Scotland's most famous dish may not be so Scottish after all.
Haggis is made from offal -- the viscera that many Americans toss out. Haggis consists of the heart, the liver and the lungs all boiled up with oatmeal and seasonings in a sheep's stomach. Not everyone's idea of dinner.
Haggis is strongly identified with Scotland but a food historian says that haggis may first have been eaten in England. She's found a reference to haggis being prepared there in 1615, whereas the earliest mention she could find of Scottish haggis was from 1747.
James MacSween heads MacSween of Scotland, one of the best-known makers of haggis, and he says he's not at all shocked by the news.
"Haggis per se didn't originate in even England. The funny thing is, the Romans or the Vikings are alledged to have brought haggis to Britain," said MacSween.
While contending that haggis didn't originate in Scotland, MacSween stands by his country's -- and his business' -- claim to it. "I feel that we are trying to keep the recipe as authentic as possible. We are still manufacturing it and using techniques that have been, you know, in our family for a few generations. We're still using the natural casing where a lot of producers have now moved to plastic casing because it’s cheaper and easier to optimate, and we go to great lengths to try to preserve its origin and make the product as authentic as it once was."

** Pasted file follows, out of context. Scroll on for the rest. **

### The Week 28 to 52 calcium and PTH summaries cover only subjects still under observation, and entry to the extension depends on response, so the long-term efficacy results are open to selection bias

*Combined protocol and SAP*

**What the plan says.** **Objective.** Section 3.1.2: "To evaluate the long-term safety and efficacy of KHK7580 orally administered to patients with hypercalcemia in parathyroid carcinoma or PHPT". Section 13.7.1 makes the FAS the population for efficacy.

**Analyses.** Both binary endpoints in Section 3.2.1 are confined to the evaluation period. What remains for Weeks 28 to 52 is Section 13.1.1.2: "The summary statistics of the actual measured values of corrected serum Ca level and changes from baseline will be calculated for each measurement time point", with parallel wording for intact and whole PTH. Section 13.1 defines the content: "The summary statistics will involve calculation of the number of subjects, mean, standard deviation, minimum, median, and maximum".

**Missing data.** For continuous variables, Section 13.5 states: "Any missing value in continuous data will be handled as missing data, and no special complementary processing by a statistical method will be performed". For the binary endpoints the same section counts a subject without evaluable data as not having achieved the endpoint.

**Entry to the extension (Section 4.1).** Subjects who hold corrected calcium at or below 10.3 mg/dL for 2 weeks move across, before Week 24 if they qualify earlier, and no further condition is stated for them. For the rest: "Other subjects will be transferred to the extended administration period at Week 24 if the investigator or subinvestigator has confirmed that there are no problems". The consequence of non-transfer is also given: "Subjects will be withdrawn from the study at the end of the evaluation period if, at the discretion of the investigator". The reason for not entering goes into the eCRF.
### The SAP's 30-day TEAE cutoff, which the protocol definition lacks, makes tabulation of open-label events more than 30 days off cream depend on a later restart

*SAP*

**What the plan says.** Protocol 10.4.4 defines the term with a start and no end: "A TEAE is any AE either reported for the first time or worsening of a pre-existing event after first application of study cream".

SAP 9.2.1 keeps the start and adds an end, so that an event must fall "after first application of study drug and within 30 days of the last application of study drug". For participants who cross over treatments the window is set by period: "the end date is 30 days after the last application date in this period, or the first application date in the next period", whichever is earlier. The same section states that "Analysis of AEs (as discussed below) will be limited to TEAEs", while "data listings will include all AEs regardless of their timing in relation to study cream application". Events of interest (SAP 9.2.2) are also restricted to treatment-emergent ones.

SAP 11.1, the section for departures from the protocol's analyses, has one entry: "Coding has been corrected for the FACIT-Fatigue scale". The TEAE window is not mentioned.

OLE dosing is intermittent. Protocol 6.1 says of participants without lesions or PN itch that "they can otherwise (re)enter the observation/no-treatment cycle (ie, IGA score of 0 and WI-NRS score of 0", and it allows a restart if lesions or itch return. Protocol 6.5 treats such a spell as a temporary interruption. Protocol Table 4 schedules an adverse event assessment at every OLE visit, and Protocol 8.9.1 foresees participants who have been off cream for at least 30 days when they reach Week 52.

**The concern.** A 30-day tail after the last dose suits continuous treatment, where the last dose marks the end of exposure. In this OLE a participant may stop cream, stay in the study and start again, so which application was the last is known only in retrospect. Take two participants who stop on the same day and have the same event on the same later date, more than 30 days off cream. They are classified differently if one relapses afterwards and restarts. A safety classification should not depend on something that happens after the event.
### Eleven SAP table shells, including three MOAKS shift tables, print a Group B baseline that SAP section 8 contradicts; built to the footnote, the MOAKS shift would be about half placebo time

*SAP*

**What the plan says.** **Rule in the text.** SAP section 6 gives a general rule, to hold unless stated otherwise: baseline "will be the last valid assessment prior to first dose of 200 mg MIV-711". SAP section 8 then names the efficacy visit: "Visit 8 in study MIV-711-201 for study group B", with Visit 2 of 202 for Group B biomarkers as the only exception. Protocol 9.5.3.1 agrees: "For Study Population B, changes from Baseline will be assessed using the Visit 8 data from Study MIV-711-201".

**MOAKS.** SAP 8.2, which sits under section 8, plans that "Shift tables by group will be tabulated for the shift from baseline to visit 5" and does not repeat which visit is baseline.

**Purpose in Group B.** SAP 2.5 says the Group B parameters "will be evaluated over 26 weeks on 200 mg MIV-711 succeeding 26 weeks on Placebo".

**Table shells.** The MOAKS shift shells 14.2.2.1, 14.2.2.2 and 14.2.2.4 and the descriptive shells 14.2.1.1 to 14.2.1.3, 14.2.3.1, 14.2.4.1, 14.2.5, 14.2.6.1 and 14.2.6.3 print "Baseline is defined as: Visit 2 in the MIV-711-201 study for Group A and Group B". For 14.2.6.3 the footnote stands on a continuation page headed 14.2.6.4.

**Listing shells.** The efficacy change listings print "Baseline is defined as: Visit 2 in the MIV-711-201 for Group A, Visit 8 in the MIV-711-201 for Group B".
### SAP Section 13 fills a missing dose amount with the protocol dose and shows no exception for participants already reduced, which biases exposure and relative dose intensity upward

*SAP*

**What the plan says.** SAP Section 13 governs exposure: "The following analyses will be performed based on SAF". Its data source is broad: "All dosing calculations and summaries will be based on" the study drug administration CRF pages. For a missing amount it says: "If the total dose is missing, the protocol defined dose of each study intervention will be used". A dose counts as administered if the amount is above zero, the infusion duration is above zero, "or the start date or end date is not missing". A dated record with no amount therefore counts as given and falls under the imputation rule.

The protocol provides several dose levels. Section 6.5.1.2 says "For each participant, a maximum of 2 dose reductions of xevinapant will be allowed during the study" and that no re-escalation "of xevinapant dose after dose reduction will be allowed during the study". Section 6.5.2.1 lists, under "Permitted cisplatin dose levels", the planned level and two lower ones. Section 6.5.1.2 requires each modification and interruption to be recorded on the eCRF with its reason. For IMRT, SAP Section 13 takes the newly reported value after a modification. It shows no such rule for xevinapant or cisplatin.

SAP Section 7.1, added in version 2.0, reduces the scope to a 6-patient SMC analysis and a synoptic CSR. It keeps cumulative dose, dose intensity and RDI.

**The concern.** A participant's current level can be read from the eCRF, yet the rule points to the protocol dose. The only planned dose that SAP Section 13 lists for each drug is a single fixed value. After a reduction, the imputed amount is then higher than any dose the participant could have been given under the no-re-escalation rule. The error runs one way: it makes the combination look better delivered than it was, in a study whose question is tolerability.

Unfortunately, haggis can't be exported to the US.
MacSween explained why: "The USDA -- I think is what they're called -- don't recognize lamb lung as a meat that's fit for human consumption, and I've had a letter from them that in their opinion you are liable to contract tuberculosis. Which is quite incredible seeing that offal, you know, in some countries in the world is still considered a great delicacy."
Americans will simply have to travel overseas to get their haggis. MacSween says his business does well with the summer tourists.
MacSween of Scotland also offers a vegetarian haggis.
"We invented the first commercially available vegetarian haggis," said MacSween. "Twenty-five years ago actually, and it now makes up for about a quarter of our haggis sales.
"I think it's as good. There's quite a lot to it, and it's quite meaty if you know what I mean ... it's got some really good earthy tones and it's equally as tasty. And it's as versatile -- because over here, you know, we use haggis for lots of things. We put it into cannelloni or sprinkle it over our tortilla chips. There's a variety of things you can actually do with it. It's a great component."
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